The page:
No. 8: Short-term leases allow immediate adjustment to market conditions. American renters are so conditioned to one-year leases that they can be forgiven for thinking that’s the global standard. It isn’t. It’s a factor of the “American dream” of homeownership; it is assumed that every renter is temporarily sojourning in their apartment rather than calling it their permanent home. In other countries, even fairly well-off people consider renting more common. In Singapore, for example, the typical lease is two years long. In Germany, it can last lifetimes or even generations. So imagine you were born and raised in Germany and grew up with the impression that landlording was a dicey financial proposition because of all the tenant protections. Then you discover that, in the U.S., your contract with your tenants expires on an annual basis. That means you’re not locked into the relationship for more than 12 months. You can raise their rent unless local ordinance intercedes. Given cause, you can evict them.
“In periods of high rent growth, the short-term leases provide owners the ability to adjust rents upward quickly,” according to CBRE. “More importantly, if the U.S. moves into a period of higher inflation, short-term leases provide owners with the ability to make upward adjustments to cover the increased costs of operations.”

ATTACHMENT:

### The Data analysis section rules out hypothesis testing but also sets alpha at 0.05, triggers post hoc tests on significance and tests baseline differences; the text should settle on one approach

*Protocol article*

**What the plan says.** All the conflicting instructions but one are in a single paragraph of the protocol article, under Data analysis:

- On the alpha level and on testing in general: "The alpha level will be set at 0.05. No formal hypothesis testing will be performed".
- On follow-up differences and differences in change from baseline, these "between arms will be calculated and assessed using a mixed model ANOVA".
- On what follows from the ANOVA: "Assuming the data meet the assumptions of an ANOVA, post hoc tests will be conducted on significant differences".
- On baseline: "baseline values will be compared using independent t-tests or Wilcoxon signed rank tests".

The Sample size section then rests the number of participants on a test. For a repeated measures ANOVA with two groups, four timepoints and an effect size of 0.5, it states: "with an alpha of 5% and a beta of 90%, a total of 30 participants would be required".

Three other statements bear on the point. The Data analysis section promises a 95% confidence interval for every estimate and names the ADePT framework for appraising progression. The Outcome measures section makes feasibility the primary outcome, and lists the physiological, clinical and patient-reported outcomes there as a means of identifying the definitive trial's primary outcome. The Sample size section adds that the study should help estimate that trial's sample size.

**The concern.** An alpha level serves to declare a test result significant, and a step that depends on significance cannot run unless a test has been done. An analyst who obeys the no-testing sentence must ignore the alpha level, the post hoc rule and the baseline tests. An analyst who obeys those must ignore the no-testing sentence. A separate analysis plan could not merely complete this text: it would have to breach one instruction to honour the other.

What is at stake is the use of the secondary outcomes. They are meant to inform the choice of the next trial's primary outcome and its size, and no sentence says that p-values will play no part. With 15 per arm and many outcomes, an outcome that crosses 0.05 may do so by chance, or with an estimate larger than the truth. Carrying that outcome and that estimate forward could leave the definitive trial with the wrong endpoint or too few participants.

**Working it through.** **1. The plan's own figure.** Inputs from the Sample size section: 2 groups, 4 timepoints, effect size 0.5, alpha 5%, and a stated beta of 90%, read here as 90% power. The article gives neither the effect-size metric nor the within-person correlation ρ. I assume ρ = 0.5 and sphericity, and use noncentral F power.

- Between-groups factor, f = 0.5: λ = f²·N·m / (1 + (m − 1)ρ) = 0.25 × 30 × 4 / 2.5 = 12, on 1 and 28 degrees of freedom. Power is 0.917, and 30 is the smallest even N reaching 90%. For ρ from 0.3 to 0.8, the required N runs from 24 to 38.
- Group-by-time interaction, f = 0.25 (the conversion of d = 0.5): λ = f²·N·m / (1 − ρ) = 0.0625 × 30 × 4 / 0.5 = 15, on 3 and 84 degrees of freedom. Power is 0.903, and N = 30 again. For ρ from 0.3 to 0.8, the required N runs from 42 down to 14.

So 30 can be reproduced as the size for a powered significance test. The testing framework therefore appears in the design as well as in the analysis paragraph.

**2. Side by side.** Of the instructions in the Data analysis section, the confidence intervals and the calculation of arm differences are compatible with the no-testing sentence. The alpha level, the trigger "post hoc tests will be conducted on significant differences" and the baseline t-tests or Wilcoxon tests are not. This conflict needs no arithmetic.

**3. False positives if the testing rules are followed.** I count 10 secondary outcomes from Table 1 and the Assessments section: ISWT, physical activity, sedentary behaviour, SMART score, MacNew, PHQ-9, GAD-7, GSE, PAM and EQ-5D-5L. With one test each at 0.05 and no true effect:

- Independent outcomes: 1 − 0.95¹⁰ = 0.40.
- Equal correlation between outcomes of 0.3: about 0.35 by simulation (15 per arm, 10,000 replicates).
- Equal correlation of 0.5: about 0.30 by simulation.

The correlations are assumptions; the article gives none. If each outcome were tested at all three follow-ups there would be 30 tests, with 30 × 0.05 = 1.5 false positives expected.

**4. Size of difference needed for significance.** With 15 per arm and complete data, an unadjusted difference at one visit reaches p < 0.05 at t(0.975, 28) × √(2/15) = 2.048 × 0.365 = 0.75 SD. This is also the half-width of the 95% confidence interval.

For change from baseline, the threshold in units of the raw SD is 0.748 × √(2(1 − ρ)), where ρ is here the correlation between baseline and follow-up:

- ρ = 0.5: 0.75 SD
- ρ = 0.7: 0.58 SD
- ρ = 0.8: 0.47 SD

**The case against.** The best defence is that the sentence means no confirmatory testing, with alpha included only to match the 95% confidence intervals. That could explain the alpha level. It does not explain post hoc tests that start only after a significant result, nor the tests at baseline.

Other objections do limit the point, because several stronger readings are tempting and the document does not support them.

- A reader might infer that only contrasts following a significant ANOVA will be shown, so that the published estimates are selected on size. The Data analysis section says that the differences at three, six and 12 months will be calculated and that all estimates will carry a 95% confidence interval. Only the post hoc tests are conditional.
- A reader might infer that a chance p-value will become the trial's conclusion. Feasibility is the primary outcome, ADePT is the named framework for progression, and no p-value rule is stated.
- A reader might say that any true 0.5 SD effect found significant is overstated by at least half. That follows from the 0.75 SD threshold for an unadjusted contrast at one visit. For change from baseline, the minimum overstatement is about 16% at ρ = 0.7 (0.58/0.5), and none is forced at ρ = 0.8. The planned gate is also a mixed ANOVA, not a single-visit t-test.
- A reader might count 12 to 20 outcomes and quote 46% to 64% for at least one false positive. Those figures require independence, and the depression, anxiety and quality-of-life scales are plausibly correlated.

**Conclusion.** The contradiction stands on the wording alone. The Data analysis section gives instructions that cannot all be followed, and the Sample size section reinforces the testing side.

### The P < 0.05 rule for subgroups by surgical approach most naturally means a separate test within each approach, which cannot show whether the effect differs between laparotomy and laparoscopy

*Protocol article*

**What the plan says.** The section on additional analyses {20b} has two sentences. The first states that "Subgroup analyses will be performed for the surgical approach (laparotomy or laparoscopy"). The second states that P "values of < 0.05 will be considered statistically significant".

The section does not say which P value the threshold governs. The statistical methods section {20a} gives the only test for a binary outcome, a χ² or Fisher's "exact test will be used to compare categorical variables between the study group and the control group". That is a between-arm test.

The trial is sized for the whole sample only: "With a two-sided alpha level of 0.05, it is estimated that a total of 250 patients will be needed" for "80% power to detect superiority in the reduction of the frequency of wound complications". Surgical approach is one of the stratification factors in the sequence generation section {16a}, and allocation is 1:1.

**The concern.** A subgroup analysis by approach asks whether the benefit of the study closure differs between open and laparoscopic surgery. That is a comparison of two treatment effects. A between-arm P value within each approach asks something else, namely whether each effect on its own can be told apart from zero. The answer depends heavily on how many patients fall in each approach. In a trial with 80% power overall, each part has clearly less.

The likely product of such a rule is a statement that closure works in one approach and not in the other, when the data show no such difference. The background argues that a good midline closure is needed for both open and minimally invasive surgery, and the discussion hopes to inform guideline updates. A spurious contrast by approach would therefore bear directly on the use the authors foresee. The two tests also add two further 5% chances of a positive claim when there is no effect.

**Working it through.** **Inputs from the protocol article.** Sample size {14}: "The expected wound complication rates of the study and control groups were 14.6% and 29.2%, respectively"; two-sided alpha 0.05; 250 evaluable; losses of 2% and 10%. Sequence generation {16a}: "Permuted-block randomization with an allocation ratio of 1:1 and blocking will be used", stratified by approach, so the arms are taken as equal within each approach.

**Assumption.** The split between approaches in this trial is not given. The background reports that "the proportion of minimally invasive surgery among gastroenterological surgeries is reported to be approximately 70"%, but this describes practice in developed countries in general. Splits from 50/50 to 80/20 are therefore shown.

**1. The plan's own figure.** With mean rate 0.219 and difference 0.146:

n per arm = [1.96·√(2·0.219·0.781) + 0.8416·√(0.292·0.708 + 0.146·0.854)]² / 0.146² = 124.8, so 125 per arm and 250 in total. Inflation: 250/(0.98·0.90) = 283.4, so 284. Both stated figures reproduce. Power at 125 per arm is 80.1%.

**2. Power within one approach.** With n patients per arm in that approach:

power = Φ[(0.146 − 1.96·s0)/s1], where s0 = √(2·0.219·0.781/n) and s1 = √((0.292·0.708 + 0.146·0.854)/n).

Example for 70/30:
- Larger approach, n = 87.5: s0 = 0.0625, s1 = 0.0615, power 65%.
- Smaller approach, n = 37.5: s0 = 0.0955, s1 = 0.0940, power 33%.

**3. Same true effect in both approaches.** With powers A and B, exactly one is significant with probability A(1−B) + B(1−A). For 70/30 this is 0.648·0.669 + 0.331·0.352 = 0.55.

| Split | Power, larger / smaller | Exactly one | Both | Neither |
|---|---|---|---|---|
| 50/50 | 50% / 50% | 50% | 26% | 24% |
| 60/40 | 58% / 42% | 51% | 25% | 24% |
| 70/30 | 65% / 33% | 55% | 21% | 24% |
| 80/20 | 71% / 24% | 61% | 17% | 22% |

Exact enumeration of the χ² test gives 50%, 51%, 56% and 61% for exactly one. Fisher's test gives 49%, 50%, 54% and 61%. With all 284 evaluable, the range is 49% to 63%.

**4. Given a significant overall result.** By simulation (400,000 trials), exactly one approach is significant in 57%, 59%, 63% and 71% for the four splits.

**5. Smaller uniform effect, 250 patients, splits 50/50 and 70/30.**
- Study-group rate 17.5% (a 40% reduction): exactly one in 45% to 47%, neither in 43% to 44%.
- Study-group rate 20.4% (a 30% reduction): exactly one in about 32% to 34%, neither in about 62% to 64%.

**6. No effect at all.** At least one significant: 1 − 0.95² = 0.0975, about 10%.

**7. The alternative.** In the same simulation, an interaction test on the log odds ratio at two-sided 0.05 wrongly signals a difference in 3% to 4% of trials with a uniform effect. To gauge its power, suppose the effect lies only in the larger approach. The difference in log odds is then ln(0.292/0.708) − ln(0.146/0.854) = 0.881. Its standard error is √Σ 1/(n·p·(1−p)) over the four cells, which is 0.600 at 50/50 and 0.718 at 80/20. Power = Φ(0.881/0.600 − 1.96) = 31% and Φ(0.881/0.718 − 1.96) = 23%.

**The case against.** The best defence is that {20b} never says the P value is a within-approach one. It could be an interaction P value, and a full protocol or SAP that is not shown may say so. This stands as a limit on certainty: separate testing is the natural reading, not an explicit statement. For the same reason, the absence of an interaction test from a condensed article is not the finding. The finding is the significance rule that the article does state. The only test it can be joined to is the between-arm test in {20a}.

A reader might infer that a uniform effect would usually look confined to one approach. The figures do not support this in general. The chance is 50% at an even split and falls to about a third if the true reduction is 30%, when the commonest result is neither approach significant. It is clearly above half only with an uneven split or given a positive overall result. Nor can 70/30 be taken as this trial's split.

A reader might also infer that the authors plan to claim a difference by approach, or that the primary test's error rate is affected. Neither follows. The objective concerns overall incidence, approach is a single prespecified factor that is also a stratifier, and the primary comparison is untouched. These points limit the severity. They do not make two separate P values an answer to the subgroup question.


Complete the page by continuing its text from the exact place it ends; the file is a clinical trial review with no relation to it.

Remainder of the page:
No. 10: Third-party leasing and management options. In America, unlike in many other countries, owning multifamily real estate can be a passive, turnkey investment. “[T]he 50 largest multifamily management companies in the U.S. managed 3.2 million units,” CBRE reports, citing the National Multifamily Housing Council. “The largest 50 firms each managed at least 30,000 units; the top five are each responsible for more than 100,000 units.” These management companies not only provide tenant interface and local knowledge, but they also add a professional gloss to the process that most financial investors haven’t been steeped in. Whether the task is to coordinate vendor schedules or using pricing software to optimize revenue, sometimes it’s best to leave it to the pros, and an outsized number of those pros are focused on U.S. markets.